It’s a different ball game, which we’re going to talk about our Gen Z friends here in a minute. Fast forwarding, you are a people leader. You have Gen Z employees on your team. That was why I was so interested in talking with you because I was like, “Stephanie, do you have Gen Z?” You’re like, “Yeah.” I’m sitting there thinking that we’re about to hire a Gen Z in my corporate work but until then, I didn’t have any Gen Zs. For all of our Gen Z audience, it’s not a purpose. It just didn’t end up working out that way. I’m excited that you have a better experience than I do. Thinking and reflecting on your Gen Z folks, what’s the difference that you’ve seen between Millennials and Gen Z employees?

Preface my experience. While it is intimate and personal, it’s fairly recent. Gen Zers are the upper end. If that’s making sense illogically, I had first-hand experience with managing and working with a large Gen Z population. Preface that I have managed young Boomers, Millennials, and Gen X-ers. It’s a lot of generational diversity. I’ve gotten flavors of each. There are some big differences between millennials, the era that I come from, and Gen Z.

This is in defense of Gen Z. They want a lot more flexibility. They value flexibility. That’s not surprising to our audience. You read about this everywhere. On a deeper level, they’re much more in touch with their value systems. I come across people and talk to them. They’re so self-aware and socially in tune. They are not happy with societal expectations and society in general. They’re very vocal about it.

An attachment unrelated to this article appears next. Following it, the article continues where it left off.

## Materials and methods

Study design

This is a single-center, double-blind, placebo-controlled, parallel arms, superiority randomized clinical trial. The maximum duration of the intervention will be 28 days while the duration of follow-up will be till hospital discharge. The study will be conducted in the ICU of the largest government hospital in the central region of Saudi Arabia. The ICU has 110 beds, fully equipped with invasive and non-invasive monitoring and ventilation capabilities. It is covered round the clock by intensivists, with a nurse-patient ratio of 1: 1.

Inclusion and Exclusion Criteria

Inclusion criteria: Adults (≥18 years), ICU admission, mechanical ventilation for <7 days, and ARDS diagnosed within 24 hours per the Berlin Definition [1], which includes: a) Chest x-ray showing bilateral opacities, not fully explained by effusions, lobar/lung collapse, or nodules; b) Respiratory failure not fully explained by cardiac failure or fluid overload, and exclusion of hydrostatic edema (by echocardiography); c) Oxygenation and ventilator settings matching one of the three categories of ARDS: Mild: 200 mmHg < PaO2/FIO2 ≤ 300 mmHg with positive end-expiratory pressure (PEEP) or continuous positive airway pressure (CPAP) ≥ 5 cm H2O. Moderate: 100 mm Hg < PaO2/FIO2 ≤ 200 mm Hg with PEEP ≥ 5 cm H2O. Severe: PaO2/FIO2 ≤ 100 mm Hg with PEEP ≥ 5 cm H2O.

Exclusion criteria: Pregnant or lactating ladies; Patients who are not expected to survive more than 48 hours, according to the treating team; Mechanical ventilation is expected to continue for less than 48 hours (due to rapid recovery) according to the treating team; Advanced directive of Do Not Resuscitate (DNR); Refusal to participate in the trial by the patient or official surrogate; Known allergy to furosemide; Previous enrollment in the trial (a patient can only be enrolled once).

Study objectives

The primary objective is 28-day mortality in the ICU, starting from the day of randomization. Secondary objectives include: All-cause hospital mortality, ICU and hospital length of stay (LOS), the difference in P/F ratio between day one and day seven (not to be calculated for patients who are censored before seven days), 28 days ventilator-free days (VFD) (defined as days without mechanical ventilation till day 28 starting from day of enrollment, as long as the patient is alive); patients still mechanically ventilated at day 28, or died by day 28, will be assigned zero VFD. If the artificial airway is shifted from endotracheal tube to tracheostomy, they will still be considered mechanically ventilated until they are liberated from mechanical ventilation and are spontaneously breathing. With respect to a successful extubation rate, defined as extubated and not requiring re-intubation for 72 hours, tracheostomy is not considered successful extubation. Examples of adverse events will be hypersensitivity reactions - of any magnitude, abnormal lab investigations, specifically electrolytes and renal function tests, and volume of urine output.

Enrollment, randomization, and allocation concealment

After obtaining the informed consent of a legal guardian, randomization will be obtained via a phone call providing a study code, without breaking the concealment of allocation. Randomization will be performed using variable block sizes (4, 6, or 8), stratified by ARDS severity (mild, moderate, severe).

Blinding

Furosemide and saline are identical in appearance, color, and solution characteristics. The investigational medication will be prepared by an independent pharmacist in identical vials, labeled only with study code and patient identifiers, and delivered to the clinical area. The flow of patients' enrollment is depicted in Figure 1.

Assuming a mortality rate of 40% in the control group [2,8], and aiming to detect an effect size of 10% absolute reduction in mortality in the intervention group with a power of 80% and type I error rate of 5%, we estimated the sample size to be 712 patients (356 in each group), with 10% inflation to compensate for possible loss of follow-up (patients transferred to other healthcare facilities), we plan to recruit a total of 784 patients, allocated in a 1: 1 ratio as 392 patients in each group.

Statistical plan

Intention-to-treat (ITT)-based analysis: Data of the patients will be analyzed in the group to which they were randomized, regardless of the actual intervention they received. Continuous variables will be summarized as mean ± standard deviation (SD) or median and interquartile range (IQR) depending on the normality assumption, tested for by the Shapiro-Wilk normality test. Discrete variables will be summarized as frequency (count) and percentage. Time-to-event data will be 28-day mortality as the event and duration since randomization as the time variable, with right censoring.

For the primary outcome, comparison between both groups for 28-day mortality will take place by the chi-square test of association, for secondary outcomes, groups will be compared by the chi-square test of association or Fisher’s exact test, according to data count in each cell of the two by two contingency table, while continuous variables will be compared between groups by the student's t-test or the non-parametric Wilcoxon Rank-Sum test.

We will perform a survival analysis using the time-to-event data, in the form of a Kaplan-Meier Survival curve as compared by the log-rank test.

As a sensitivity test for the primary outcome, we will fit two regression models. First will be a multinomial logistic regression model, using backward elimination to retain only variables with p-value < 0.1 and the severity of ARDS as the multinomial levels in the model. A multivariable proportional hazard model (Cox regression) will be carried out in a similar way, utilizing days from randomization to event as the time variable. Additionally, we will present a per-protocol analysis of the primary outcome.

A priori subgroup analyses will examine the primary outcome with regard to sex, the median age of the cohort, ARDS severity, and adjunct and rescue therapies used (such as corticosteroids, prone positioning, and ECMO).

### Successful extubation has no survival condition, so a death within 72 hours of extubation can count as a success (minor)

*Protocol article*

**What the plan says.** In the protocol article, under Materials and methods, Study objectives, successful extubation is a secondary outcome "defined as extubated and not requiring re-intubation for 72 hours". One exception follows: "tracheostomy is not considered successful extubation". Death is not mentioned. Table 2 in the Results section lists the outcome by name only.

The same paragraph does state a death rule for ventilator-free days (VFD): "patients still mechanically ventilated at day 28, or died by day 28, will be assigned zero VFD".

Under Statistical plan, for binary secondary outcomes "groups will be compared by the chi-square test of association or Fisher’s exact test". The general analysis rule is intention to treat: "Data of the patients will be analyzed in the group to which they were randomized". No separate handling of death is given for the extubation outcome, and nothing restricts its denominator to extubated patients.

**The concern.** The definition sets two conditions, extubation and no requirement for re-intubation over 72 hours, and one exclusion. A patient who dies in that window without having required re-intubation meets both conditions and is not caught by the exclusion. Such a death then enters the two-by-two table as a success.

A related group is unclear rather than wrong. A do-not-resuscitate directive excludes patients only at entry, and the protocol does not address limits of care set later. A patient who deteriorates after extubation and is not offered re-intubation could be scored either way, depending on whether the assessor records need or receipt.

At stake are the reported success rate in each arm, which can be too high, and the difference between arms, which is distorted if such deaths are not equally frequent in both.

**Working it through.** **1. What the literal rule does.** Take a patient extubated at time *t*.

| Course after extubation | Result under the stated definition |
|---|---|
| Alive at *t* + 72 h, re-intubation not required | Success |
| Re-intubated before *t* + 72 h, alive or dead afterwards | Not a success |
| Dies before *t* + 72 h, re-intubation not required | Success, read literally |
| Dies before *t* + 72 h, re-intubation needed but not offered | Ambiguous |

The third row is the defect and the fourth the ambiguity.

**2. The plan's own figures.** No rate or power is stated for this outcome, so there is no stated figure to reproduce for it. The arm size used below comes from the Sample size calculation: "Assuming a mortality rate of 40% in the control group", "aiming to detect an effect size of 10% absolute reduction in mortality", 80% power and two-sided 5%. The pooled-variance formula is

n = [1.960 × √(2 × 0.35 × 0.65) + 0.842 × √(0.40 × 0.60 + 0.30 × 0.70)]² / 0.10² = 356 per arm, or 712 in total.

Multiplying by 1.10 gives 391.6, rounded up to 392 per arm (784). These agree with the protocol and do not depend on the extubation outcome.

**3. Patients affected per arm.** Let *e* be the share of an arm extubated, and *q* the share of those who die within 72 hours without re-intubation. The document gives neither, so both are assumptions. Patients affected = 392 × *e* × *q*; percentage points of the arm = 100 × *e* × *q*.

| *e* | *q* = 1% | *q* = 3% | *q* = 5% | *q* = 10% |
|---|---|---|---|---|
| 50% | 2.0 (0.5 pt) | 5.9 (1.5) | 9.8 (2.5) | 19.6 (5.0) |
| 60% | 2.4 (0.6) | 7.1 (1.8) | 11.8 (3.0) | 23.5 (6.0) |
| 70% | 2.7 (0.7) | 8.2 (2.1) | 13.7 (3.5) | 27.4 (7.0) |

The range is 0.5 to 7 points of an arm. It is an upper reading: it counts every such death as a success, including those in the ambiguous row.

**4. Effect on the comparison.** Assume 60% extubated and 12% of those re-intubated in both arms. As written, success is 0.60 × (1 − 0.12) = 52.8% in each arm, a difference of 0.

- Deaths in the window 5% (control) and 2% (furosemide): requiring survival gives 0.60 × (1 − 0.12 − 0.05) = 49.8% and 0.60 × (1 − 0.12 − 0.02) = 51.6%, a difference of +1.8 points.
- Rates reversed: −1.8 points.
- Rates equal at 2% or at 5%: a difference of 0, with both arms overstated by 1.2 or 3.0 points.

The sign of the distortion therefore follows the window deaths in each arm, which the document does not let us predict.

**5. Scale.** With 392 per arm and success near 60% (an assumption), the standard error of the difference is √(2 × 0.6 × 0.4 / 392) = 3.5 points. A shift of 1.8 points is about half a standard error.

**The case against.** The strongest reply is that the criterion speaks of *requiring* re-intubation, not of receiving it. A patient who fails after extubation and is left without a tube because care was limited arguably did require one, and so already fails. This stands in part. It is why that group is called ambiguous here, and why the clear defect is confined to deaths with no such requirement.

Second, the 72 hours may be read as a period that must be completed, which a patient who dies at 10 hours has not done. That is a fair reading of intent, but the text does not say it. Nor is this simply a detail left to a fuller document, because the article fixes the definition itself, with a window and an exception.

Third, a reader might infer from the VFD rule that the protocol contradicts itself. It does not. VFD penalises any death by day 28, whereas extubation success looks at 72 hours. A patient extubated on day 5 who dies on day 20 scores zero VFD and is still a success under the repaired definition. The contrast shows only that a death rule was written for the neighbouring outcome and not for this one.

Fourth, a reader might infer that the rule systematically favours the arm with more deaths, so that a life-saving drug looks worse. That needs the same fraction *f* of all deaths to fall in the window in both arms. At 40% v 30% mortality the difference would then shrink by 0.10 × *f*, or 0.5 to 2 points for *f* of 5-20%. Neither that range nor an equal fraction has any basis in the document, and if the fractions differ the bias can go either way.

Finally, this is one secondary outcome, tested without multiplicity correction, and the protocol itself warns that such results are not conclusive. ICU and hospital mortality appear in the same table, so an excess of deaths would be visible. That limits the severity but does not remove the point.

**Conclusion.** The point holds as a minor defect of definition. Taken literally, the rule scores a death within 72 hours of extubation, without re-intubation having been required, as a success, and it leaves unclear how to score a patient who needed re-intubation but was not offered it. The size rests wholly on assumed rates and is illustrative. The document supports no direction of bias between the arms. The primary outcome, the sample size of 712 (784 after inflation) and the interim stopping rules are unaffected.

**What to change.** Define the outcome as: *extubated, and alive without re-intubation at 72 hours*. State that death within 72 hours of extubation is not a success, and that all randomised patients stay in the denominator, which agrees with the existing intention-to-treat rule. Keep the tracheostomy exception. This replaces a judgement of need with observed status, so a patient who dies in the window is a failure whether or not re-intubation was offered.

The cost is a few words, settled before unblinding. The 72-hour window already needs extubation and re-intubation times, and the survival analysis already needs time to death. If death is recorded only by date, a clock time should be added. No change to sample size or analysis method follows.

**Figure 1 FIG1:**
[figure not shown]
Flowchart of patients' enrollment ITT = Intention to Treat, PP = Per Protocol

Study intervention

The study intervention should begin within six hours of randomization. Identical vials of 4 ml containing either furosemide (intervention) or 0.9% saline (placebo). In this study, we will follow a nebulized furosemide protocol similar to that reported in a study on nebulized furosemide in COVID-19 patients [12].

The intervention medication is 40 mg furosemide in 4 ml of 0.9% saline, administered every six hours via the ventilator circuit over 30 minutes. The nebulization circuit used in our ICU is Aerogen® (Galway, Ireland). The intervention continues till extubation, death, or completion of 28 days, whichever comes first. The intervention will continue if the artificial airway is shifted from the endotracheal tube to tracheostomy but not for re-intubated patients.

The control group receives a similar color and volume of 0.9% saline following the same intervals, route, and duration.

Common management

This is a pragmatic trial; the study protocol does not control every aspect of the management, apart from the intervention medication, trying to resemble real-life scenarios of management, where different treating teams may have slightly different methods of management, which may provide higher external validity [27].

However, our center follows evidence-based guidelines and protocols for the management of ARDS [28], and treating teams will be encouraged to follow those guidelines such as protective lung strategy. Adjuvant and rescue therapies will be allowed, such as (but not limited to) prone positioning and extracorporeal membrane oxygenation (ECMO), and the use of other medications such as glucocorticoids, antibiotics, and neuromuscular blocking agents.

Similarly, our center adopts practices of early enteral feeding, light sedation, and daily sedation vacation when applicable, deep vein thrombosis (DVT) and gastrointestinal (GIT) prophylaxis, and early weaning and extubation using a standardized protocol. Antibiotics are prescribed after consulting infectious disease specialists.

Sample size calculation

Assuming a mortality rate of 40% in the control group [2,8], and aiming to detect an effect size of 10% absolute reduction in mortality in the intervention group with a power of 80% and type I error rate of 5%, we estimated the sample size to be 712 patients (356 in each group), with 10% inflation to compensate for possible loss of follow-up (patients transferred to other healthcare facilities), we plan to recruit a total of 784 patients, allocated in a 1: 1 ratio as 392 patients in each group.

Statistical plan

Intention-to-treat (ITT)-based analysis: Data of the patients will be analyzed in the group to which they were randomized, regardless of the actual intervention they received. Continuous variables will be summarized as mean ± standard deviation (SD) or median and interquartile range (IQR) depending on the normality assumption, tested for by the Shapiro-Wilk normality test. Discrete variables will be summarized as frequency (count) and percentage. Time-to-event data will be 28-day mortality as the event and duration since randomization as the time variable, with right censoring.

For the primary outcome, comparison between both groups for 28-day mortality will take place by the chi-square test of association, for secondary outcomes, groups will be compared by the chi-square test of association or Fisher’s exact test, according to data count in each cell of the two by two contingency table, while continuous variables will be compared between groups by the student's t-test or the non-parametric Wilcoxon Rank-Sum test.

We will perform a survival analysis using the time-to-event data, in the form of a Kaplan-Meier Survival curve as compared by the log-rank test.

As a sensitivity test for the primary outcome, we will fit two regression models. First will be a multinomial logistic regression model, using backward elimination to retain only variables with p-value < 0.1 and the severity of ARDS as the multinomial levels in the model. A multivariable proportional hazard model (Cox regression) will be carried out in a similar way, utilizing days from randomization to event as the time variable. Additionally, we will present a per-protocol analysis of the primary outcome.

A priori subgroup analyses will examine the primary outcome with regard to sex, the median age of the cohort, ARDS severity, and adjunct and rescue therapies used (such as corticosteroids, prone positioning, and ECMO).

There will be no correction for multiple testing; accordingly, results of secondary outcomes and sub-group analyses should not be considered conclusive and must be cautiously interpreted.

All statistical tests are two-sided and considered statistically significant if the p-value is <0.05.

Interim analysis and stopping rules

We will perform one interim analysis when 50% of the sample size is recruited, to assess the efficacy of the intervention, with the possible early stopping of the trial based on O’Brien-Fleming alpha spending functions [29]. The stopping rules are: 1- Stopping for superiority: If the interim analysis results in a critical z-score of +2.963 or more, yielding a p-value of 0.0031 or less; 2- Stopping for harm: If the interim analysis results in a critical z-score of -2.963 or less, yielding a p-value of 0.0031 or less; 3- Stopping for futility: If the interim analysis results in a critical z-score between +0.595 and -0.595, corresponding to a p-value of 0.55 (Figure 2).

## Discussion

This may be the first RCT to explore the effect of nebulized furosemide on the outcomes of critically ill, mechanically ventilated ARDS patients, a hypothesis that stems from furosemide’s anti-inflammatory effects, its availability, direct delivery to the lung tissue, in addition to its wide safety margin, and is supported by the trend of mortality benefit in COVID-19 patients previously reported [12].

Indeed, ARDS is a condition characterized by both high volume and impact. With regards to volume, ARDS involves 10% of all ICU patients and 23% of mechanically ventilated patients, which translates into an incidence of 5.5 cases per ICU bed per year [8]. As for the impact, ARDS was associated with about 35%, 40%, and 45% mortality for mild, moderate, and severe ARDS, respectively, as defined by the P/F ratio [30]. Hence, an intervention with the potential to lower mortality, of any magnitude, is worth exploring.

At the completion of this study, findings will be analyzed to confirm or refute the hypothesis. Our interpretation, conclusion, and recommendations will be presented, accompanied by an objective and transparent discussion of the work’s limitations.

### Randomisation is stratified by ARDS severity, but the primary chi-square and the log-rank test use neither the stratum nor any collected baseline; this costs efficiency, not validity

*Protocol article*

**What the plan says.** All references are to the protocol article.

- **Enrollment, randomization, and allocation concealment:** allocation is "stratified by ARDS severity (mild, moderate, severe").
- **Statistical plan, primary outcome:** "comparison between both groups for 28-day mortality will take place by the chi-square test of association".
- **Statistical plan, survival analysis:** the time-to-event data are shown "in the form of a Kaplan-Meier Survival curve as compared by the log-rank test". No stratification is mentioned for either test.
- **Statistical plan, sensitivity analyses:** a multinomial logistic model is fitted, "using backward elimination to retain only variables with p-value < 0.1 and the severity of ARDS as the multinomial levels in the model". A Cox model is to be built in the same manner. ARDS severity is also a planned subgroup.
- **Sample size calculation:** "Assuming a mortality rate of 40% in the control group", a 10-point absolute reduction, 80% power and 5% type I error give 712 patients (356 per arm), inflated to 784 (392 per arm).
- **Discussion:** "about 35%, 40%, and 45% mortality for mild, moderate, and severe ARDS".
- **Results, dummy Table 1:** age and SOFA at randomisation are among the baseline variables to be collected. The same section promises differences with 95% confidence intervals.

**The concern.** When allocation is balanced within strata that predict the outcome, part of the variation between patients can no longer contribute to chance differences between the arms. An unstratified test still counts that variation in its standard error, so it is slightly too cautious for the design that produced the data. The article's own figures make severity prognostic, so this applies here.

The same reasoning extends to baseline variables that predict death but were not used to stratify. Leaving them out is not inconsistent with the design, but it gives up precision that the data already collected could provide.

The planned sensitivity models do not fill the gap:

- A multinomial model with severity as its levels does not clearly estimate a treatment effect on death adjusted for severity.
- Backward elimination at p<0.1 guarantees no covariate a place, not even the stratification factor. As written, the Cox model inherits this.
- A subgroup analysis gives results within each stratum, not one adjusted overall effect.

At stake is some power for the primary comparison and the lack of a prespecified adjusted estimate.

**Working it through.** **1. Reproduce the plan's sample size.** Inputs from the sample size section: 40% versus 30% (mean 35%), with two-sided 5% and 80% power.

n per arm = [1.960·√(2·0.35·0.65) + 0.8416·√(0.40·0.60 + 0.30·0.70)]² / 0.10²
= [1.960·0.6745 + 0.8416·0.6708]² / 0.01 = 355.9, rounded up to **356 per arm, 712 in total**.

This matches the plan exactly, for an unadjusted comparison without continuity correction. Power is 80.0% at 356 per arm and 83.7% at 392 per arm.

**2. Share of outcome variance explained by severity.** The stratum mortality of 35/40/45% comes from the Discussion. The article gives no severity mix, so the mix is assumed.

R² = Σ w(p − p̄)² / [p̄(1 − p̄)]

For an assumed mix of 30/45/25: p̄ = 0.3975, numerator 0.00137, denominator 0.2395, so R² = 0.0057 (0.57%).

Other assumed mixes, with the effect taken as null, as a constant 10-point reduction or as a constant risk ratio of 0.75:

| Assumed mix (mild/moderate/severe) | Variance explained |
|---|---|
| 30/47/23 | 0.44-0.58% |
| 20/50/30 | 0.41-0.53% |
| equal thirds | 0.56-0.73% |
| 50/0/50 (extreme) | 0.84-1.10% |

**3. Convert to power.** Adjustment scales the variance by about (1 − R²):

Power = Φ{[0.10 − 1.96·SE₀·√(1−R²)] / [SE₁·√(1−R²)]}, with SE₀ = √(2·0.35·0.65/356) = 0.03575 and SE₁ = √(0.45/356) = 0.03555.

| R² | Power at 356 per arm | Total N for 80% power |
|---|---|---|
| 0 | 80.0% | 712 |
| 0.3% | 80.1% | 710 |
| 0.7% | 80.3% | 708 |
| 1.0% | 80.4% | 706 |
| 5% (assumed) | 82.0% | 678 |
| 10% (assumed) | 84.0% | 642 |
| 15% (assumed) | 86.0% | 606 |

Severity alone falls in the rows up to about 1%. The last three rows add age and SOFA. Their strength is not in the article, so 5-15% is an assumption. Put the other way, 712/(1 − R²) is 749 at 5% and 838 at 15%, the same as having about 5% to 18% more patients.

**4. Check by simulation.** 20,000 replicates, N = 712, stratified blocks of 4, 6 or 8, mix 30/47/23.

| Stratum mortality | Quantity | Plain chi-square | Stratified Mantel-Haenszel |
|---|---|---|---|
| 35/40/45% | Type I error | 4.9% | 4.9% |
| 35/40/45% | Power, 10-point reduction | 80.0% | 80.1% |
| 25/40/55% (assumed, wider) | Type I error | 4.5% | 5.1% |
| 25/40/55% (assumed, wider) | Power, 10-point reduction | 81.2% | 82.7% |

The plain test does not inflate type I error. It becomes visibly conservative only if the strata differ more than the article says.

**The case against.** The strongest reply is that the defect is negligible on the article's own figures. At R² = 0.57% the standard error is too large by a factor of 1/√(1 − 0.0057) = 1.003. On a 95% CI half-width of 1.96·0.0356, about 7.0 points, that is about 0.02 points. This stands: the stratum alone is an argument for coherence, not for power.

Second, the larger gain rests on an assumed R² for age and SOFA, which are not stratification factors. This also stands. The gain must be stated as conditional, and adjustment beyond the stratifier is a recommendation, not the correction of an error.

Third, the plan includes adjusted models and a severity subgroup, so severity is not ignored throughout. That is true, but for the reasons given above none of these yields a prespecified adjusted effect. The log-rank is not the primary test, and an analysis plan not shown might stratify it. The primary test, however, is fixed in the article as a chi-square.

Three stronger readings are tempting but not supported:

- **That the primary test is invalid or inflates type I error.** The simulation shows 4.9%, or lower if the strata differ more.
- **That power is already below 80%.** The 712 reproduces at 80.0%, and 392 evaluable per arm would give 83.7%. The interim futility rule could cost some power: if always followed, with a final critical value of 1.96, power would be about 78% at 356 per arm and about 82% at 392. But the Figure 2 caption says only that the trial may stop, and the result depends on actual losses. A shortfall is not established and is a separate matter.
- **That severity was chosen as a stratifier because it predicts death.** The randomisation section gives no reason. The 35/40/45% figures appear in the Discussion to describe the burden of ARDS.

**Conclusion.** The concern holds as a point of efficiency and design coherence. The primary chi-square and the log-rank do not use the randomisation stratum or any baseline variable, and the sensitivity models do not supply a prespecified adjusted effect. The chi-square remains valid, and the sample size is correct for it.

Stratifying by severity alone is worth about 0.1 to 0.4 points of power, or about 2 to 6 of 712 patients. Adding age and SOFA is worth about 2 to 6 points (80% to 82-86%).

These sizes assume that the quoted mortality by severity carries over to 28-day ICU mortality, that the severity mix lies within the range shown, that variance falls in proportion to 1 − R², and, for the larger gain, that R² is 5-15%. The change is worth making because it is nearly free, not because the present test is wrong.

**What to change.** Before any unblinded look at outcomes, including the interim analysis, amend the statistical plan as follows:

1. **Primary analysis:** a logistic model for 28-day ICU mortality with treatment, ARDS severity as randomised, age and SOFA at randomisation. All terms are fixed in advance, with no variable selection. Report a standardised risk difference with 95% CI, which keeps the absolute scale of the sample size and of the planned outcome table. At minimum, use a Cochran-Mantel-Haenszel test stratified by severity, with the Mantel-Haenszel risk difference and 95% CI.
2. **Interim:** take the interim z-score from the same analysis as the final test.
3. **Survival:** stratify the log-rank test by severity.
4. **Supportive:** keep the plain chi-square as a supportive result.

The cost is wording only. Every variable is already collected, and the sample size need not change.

When we think of big corporations that are pushing the DEI or Diversity, Equity, and Inclusion initiatives, it can’t be lip service to these people. You have to walk the talk. They are looking for these unconventional work experiences, whereas I consider myself to be traditional. You’re going to work hard and get what you deserve. That’s not the narrative that they’re playing in their minds.

You are on LinkedIn. We’re both active there. I see so many profiles and headshots on Linkedin where it says, “Open to work.” Here’s where I’m going to expose my Gen X and you’re going to agree with me. I’m freaking out for these people. It’s a tough market. It’s hard to find work. It is a challenge. When you say these things, you have to be in touch with your value systems.

They’re more self-aware. You’ve got to walk the walk as an employer. It creates an uncomfortable dissonance within me where that is so bold of them to do that. It terrifies me because I’m like, “Aren’t you afraid that you’re going to be out of work? No one or limited employers are going to meet your expectations.” What are your thoughts on that?

That’s maybe on the extreme end, where people are boldly refusing to work for any conventional employer or corporation. I’m surrounded by Gen Z workers in my workplace but I know that’s not true. There are Gen Z-ers who are willing to take interesting jobs at big corporations but the way that they express themselves needs to be honored let’s say.